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Non-self portrait.
Photo by LMK.

. . . Your Host
I am a carbon-based life form with near-perfect dentition, a mild addiction to chocolate, and a wide variety of interests. These include, but are not limited to, seeing the world and everything in it, playing and listening to music, photography, reading, and watching birds.

In 1993 I shifted from a casual birdwatcher to a full-blown birder. I chased, I listed, I studied and researched birds, their behaviors and interactions with their natural surroundings. Every bit of travel became, in essence, a birding trip. Now, as a husband and father, I’m more focused on life on our hilltop in the Southern Tier of New York.  My passion for the natural world hasn’t faded. In fact, just the opposite. I’ve become more engaged every time I experience the outdoors, especially when taking it all in through the eyes of my daughter.  We spend a lot of time restructuring our yard with native plants while removing the exotics, then enjoying how the wildlife take advantage of the fruits of our labor.  I’m also spending more and more time capturing those moments through my camera lens.

If I must be further pigeon-holed, here’s what you need to know. I’m a husband, father, son, brother, and uncle; a birder and naturalist; a wannabe photographer, writer and musician. During the work day I’m an ornithologist at the Cornell Lab of Ornithology, where I joined the Citizen Science department in 2000. My first position was with The Birdhouse Network, then as the project leader to develop a new citizen science program that became known as eBird.

In 2005 I moved into the Conservation Science program to assist in the search for the Ivory-billed Woodpecker. I coordinated and participated in the analysis of acoustic recordings made during the search. Currently I continue to use acoustic technologies to study migration, animal behavior, and to census hard-to-detect species (but easier to detect than Ivory-bills!).

And yes, I do know how lucky I am!

. . . This Blog

A few years ago, as I was drifting off to sleep, a spark lit up some darkened corner of my brain. Some synapse fired unexpectedly, illuminating the fact that I love storytelling and writing, along with travel, nature-watching, and birding. The realization hit that I’ve had some amazing experiences, but they’re sequestered as slowly fading memories. They should really be archived somewhere so, hopefully, I’ll be able to re-live those times when I’m in the eventual, post-traveling “golden years.”  I intend to put that off as long as possible, of course.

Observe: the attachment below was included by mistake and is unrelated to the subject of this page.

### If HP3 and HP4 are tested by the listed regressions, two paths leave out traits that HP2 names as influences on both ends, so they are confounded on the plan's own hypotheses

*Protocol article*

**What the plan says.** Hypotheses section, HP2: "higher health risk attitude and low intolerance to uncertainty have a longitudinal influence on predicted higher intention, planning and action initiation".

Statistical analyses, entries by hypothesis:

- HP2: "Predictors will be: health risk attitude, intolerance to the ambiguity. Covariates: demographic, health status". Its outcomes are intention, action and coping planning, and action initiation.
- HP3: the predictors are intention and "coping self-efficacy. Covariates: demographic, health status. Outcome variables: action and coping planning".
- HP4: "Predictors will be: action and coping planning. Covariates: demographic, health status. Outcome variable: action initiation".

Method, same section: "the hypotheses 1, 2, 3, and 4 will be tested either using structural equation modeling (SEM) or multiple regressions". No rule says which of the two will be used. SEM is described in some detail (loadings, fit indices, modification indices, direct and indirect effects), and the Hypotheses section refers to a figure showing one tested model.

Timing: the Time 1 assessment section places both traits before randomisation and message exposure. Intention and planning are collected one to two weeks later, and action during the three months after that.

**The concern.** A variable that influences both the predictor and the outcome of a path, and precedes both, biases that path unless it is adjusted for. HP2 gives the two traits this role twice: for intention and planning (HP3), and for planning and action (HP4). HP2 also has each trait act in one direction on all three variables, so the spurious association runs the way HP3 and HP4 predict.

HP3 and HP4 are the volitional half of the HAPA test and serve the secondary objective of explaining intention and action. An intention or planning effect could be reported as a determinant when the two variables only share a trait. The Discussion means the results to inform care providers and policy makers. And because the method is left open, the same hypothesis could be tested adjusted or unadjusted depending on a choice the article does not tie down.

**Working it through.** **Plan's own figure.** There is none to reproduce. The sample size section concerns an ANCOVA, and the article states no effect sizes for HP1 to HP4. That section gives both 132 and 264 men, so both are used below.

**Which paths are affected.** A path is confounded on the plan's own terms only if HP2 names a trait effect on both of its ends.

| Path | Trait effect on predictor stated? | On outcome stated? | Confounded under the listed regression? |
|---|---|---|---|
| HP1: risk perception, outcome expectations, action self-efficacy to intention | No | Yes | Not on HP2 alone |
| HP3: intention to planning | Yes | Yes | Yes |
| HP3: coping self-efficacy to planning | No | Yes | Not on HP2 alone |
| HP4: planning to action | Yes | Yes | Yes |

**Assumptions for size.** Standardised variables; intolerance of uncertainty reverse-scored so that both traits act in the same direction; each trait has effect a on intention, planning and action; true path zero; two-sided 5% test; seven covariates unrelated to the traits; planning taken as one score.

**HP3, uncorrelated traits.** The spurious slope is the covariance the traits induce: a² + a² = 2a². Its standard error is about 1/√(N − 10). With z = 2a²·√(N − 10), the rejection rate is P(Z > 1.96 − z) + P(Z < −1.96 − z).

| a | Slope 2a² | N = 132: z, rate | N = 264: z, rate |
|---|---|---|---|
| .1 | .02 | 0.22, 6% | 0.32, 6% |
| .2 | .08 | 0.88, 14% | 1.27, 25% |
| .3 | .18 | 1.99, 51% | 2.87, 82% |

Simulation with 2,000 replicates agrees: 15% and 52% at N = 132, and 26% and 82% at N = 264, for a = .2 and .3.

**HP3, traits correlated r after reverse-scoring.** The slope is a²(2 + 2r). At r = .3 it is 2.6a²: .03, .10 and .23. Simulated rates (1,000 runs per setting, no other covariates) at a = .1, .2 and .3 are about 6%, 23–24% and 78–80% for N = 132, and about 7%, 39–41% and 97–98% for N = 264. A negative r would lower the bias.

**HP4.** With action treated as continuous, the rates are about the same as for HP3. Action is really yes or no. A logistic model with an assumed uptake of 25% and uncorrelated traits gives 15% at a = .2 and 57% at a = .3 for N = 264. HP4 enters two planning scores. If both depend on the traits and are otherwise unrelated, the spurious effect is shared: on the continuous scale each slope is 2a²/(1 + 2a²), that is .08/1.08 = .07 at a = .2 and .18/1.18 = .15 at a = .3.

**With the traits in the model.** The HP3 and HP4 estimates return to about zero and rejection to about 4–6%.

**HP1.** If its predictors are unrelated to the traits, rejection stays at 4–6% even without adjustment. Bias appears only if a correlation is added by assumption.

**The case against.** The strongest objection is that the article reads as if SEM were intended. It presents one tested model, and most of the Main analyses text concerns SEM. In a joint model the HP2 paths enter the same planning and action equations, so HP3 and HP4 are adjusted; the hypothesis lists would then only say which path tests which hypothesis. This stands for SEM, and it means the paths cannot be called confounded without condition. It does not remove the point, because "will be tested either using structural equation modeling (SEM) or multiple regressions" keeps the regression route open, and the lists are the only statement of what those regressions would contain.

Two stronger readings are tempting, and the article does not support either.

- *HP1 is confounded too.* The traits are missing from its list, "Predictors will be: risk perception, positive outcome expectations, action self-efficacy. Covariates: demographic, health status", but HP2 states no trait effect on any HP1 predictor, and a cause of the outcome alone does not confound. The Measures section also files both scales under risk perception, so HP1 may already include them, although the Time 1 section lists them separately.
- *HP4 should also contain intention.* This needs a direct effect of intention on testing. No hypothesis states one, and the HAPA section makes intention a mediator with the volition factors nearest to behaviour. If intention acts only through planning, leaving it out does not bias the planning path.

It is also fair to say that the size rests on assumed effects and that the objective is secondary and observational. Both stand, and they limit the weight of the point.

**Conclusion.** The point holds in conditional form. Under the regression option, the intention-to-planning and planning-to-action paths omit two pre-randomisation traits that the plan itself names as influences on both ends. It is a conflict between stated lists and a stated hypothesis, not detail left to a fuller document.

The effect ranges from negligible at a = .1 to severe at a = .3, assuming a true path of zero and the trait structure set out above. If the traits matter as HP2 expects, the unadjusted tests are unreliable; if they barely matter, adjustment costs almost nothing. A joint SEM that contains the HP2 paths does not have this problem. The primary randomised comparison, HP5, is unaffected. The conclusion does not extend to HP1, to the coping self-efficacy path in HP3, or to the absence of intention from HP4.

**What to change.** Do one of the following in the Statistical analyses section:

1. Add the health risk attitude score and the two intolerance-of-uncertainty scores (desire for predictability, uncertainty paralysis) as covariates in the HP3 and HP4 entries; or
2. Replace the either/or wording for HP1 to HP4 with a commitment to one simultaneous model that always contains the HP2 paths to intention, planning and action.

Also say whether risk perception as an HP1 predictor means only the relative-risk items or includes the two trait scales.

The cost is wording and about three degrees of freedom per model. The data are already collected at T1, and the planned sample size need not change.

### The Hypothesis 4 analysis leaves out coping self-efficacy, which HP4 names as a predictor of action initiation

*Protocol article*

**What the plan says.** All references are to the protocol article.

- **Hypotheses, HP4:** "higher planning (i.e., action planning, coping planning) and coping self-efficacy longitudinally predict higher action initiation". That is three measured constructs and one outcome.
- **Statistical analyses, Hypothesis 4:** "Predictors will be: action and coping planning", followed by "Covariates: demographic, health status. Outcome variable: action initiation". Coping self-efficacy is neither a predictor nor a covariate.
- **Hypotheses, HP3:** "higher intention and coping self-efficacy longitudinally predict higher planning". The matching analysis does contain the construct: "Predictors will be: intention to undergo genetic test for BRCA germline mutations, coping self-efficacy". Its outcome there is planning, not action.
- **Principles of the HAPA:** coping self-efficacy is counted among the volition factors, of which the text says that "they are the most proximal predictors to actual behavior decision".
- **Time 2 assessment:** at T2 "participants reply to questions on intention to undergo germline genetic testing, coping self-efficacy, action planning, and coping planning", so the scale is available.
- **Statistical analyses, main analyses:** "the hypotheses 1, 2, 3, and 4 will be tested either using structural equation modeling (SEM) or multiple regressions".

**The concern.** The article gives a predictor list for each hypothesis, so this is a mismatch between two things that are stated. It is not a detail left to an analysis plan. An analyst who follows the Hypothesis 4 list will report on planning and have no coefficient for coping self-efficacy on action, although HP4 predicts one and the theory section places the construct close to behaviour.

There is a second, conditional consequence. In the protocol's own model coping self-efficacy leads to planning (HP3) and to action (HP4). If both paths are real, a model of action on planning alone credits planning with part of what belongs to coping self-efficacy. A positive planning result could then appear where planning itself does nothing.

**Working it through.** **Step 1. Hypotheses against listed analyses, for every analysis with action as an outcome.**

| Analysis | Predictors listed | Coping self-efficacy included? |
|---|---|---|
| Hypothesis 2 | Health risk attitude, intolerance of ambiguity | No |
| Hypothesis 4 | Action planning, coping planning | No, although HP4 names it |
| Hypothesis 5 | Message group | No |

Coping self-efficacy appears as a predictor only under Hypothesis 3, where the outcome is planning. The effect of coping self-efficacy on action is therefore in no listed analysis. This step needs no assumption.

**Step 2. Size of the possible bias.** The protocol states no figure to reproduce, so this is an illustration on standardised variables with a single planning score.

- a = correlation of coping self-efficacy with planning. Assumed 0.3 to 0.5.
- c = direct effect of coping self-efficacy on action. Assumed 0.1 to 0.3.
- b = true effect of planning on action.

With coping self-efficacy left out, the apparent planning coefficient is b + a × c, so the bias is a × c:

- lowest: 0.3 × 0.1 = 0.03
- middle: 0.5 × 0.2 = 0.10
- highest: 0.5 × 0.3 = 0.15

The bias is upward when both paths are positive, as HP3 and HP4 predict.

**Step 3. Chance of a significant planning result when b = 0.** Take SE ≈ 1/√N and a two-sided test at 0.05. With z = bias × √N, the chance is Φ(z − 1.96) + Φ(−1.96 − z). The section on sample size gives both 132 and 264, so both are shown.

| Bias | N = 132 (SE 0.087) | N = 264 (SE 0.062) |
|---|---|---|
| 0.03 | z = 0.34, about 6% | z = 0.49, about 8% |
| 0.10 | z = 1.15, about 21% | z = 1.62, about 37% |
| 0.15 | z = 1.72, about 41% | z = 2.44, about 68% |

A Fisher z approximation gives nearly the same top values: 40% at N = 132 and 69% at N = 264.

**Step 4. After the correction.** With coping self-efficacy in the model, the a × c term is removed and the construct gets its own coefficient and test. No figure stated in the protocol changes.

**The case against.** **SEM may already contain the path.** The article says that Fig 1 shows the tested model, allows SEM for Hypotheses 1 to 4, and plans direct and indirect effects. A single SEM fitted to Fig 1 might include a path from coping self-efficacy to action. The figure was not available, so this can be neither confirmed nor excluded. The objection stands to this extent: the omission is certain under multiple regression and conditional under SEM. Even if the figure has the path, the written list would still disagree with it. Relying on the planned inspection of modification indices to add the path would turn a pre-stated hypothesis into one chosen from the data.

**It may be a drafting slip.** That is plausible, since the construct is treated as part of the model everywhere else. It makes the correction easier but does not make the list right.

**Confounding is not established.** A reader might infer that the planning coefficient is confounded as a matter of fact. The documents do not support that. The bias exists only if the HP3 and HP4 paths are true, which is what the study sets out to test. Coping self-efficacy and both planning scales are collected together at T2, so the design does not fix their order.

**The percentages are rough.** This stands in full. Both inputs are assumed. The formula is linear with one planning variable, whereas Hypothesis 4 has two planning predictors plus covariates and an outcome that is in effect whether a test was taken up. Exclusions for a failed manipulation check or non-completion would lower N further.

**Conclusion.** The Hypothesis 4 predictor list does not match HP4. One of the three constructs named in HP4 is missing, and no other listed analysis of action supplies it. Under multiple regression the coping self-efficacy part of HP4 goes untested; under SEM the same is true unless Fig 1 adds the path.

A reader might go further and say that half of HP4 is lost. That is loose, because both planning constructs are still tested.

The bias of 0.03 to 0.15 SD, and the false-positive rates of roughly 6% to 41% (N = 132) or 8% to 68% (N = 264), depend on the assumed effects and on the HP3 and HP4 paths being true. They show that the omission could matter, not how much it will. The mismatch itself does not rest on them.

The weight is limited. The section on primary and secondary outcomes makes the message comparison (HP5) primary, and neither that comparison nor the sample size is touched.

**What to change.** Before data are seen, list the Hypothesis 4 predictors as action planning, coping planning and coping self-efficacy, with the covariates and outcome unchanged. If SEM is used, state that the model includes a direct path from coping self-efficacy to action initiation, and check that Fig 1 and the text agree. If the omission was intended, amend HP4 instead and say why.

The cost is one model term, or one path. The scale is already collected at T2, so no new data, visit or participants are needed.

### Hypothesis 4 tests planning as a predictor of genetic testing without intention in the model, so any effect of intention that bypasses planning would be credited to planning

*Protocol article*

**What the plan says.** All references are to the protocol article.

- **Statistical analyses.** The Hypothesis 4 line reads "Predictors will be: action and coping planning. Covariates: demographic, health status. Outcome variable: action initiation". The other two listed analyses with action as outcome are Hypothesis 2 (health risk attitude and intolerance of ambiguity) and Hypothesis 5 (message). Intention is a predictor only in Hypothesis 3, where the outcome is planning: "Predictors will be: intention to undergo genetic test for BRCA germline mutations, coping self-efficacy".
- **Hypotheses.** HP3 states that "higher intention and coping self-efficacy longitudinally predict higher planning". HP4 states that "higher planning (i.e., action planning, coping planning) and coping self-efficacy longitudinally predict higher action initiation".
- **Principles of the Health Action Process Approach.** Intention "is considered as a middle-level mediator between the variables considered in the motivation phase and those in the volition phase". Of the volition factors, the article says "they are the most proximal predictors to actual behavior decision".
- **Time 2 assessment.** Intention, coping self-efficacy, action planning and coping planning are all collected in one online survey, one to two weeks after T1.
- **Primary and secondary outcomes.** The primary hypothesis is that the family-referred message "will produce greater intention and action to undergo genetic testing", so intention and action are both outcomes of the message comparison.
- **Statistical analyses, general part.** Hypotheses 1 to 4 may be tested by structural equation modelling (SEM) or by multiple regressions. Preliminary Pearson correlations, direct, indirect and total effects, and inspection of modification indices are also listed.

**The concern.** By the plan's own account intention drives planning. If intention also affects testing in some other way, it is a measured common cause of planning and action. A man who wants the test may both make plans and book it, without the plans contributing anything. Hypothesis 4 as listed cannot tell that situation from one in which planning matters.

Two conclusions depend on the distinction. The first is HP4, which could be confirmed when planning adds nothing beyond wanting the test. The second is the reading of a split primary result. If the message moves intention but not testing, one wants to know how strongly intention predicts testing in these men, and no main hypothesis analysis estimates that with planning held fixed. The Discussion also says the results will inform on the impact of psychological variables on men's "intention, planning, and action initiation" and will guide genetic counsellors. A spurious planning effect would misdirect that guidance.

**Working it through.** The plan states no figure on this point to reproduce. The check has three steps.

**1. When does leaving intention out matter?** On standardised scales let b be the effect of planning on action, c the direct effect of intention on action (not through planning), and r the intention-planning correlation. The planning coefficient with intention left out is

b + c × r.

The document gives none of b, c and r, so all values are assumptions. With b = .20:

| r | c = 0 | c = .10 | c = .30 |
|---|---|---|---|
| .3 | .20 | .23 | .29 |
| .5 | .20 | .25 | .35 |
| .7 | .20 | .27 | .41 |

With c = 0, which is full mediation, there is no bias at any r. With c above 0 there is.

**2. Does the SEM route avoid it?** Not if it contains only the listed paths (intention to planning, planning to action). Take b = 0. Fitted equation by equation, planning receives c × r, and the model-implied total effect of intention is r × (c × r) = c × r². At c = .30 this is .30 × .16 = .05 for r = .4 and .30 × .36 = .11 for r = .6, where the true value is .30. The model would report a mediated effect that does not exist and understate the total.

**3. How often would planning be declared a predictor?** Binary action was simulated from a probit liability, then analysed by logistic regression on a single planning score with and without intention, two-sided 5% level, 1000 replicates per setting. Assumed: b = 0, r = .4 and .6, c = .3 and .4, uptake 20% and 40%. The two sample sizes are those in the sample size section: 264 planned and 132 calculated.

I started this blog because I wasn’t keeping a written journal anywhere else.  The first iteration was a family blog where we highlighted what Reina, our then-newborn daughter, was up to. Apparently I messed up the balance between “new baby” and “another bird story” one too many times so, like those CSI or Law & Order shows, this blog quickly spun off from that one.  Same stories, slightly different angle, new cast.

. . . The Name

“Feathers and Flowers” comes from Reina and her insatiable desire to collect things. One afternoon, upon returning from an exploration of our property, she held a Wild Turkey feather in one hand, a knapweed flower in the other, and an ear-to-ear smile on her face. She scaled the steps, found Donna in the kitchen, and blurted, “We got them both! We got the feather and the flower!”

I hadn’t realized we were searching for anything specific, and obviously she didn’t mean it that way (she was barely three at the time). But she knew enough to realize those two items cover the primary interests around our household, my wife is the botanist and I’m the ornithologist. Of course, feathers and flowers generally intermingle quite nicely in nature, considering we spend summers watching hummingbirds feed from the coneflowers and bee balm outside our living room window. Of course, there are other interactions that would work.  Birds eating fruits and dispersing the seeds, birds eating the insects that feed on plants,  birds collecting plant parts to build nests . . . you get the point.

But here’s mine: Reina didn’t pick up an insect, fruit, or seed, at least not on that trip.  So here we are.

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